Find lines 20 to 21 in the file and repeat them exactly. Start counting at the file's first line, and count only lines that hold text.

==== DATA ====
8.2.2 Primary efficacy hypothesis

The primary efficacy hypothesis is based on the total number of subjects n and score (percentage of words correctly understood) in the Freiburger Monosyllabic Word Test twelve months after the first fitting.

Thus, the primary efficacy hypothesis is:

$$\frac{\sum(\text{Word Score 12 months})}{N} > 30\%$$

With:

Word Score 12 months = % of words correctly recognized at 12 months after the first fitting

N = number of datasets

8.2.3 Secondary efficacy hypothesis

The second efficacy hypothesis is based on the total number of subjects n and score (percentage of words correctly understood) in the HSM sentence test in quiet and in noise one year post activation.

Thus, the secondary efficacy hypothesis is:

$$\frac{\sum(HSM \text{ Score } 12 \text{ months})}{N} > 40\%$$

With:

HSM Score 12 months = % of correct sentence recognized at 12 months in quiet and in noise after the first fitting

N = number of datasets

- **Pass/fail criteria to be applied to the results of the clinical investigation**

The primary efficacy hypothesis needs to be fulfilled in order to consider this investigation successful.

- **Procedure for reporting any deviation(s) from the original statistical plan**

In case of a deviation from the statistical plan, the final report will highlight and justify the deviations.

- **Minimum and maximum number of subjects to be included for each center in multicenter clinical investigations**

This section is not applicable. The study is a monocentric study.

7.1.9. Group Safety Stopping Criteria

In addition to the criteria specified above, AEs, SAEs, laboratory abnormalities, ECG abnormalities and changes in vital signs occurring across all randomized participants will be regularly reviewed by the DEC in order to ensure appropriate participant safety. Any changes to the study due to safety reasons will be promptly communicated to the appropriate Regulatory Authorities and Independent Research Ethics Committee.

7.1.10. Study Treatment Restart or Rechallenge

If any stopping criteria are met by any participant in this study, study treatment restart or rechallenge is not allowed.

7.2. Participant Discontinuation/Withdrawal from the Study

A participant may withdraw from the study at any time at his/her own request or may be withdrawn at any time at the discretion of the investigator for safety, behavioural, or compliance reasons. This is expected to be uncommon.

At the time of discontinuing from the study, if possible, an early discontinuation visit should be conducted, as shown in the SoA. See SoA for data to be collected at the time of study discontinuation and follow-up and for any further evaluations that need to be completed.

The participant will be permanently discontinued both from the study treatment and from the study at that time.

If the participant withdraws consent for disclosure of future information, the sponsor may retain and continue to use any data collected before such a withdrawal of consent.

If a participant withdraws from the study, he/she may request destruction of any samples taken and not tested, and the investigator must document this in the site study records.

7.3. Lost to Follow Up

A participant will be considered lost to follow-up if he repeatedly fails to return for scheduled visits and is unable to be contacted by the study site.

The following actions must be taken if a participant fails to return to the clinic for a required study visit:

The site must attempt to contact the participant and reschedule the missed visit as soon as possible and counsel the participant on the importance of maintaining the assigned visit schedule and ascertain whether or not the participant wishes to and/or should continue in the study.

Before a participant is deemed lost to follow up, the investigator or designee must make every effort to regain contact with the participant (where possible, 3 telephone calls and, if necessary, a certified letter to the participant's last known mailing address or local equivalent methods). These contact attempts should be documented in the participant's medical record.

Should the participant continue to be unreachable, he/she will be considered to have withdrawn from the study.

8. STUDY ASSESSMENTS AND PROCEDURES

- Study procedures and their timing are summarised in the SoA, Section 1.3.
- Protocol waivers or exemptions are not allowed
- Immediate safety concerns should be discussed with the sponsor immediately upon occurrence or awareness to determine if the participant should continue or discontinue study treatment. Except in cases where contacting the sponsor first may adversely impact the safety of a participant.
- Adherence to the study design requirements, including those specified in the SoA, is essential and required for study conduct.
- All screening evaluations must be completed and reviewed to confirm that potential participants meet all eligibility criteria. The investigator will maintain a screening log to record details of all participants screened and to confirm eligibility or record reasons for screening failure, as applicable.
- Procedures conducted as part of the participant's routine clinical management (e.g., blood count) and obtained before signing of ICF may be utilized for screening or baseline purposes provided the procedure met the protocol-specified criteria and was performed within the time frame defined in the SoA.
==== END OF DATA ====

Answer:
This section is not applicable. The study is a monocentric study.

7.1.9. Group Safety Stopping Criteria